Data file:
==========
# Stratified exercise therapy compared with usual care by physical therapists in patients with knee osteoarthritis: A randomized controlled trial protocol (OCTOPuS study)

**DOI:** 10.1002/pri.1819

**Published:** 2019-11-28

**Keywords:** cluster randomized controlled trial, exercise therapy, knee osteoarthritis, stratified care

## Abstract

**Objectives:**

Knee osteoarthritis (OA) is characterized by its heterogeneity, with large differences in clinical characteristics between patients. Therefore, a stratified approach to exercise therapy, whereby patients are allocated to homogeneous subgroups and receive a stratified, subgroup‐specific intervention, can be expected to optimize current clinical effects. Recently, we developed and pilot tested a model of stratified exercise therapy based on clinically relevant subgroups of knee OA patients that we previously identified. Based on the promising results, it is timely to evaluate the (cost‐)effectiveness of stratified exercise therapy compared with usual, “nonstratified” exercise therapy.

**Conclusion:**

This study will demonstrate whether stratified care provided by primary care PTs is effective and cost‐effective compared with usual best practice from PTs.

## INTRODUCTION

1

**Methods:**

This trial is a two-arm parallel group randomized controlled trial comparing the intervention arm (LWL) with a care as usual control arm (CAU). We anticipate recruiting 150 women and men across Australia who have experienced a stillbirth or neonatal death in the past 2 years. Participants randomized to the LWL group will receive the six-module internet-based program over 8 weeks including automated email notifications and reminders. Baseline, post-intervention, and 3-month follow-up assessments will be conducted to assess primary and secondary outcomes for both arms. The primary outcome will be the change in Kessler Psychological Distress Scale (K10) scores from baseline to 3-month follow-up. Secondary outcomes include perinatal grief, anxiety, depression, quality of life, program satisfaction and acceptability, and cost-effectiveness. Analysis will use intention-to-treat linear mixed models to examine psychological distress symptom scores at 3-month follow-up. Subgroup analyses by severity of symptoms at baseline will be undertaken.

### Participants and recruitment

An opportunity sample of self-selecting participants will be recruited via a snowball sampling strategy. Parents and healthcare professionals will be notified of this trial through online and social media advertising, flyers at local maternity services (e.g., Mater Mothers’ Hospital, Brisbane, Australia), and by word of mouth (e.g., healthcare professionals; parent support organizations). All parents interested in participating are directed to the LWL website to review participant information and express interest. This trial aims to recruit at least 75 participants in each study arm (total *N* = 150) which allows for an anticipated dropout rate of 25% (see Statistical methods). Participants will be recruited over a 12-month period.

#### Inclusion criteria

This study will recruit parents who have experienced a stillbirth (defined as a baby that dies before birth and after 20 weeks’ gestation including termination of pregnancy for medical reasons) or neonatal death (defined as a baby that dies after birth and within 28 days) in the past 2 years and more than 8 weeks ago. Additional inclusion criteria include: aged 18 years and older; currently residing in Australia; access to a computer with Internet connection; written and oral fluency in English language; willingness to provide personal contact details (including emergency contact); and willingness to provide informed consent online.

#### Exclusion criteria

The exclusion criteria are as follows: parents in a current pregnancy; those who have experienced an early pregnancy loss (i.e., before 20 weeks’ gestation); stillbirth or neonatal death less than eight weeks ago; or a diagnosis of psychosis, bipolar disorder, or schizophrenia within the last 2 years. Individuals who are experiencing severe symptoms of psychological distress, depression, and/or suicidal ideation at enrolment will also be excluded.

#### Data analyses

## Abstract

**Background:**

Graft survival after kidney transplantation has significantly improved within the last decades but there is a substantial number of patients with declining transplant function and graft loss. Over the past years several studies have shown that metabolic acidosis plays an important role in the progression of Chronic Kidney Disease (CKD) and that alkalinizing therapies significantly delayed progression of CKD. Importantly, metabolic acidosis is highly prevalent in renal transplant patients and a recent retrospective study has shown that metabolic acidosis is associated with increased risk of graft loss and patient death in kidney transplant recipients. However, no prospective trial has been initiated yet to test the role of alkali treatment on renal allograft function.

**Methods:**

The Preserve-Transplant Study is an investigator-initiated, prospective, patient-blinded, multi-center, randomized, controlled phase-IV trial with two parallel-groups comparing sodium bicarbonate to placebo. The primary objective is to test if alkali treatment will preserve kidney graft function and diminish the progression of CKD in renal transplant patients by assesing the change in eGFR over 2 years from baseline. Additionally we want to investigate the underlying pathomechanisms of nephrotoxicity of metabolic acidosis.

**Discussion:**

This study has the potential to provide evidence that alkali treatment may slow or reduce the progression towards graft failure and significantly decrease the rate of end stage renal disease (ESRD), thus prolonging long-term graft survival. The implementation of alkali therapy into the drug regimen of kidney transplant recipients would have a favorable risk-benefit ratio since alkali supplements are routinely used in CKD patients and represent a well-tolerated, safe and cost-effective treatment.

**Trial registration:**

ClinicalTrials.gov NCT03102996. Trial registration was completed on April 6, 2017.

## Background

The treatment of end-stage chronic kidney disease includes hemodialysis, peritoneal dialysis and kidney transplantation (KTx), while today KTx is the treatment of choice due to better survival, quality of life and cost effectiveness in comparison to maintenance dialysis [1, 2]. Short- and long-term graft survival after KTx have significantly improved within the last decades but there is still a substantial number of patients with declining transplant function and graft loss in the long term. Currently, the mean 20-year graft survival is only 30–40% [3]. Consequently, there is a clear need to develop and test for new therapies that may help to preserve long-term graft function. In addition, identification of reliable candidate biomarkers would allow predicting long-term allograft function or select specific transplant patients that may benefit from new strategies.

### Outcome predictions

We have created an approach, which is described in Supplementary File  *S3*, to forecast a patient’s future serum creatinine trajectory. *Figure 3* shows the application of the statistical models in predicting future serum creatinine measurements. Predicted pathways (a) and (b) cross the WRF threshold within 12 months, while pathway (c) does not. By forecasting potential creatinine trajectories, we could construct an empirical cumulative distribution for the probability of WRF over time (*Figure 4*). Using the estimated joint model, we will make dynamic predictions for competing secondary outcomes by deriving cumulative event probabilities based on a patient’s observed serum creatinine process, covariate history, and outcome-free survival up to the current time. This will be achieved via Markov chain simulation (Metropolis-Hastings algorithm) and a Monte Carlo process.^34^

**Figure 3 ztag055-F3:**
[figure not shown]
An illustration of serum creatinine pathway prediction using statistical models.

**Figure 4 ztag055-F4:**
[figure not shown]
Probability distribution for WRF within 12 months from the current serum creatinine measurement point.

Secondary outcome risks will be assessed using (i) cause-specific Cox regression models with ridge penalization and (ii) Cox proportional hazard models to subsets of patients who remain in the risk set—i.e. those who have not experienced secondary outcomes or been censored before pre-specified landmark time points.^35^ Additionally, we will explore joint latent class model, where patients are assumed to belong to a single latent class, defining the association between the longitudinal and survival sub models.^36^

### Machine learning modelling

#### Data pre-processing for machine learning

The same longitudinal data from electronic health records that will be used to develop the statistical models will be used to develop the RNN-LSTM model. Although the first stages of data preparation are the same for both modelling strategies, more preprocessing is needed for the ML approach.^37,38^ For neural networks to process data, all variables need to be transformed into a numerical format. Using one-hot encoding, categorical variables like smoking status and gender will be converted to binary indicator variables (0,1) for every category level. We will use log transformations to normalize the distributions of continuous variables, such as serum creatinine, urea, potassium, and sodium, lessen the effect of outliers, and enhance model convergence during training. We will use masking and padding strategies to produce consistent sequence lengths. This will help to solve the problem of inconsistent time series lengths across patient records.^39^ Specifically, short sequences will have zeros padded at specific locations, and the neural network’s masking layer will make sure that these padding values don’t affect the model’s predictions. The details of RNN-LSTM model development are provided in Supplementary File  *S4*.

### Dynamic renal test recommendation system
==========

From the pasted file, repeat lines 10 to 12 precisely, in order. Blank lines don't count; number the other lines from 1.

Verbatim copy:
## INTRODUCTION

1

**Methods:**